Citizens' Jury on Genetic Testing for Common Disorders

Abstract

It is important to discover the views of lay members of the public on genetic testing, which is a topic of intense popular interest, although the scientific, as well as ethical, legal and social issues are complex. The citizens' jury described here allowed 15 members of the public in Wales, UK, to hear, cross‐examine and debate a variety of perspectives on the topic over 4 days, and their recommendations (28 in all) provide a challenging agenda for health policy makers and clinicians alike, and a useful insight into the perspectives and priorities of lay people.

Keywords: citizens' jury; health policy; genetic testing; lay perspectives; national health service; Wales

References

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Further Reading

Iredale R and Longley MJ (1999) Public involvement in policy making: the citizens' jury on genetic testing for common disorders. Journal of Consumer Studies and Home Economics 23(1): 3–10.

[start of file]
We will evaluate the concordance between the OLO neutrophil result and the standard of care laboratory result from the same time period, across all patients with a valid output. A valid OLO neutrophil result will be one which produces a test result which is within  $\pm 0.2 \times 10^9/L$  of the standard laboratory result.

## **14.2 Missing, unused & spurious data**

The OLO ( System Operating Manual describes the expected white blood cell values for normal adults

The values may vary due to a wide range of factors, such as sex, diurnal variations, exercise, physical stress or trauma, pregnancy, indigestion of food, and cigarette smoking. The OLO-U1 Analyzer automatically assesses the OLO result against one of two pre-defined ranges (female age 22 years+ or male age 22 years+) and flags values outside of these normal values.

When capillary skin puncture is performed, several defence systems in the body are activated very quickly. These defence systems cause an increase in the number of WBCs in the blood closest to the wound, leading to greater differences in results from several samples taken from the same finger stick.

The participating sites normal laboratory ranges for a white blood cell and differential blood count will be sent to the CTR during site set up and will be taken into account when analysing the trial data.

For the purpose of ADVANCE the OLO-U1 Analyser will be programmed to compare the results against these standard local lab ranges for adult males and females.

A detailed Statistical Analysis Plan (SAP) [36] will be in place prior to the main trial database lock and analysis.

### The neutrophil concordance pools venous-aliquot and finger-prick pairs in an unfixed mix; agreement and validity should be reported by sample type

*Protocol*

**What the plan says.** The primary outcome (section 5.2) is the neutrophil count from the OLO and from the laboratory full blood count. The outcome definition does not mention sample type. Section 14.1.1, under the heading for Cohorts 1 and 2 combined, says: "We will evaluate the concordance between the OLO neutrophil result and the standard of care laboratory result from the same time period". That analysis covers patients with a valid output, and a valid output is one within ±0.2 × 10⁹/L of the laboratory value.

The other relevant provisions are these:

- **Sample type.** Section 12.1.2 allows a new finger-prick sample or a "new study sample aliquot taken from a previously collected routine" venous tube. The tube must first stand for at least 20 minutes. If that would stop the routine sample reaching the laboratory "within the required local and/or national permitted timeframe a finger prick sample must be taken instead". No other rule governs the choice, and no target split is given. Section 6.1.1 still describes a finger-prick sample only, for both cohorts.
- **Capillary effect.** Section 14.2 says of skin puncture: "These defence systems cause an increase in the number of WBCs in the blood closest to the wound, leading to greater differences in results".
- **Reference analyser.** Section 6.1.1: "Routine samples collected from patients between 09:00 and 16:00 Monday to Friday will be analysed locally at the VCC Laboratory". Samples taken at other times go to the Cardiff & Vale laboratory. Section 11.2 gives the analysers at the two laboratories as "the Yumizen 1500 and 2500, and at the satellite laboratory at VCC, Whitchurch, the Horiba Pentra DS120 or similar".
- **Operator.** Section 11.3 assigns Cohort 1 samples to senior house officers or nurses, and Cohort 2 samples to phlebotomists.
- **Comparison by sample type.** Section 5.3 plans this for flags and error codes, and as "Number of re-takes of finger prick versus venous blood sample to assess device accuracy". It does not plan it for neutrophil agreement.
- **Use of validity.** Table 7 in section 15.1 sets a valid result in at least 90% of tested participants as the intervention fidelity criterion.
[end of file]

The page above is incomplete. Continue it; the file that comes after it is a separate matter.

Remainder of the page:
Iredale R and Longley MJ (2000) Reflections on citizens' juries: the case of the citizens' jury on genetic testing for common disorders. Journal of Consumer Studies and Home Economics 24(1): 41–47.

Welsh Institute for Health and Social Care (1997) Report of the Citizens' Jury on Genetic Testing for Common Disorders. Pontypridd, Wales: University of Glamorgan.

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How to Cite close
Longley, Marcus J(Sep 2006) Citizens' Jury on Genetic Testing for Common Disorders. In: eLS. John Wiley & Sons Ltd, Chichester. http://www.els.net [doi: 10.1002/9780470015902.a0005864]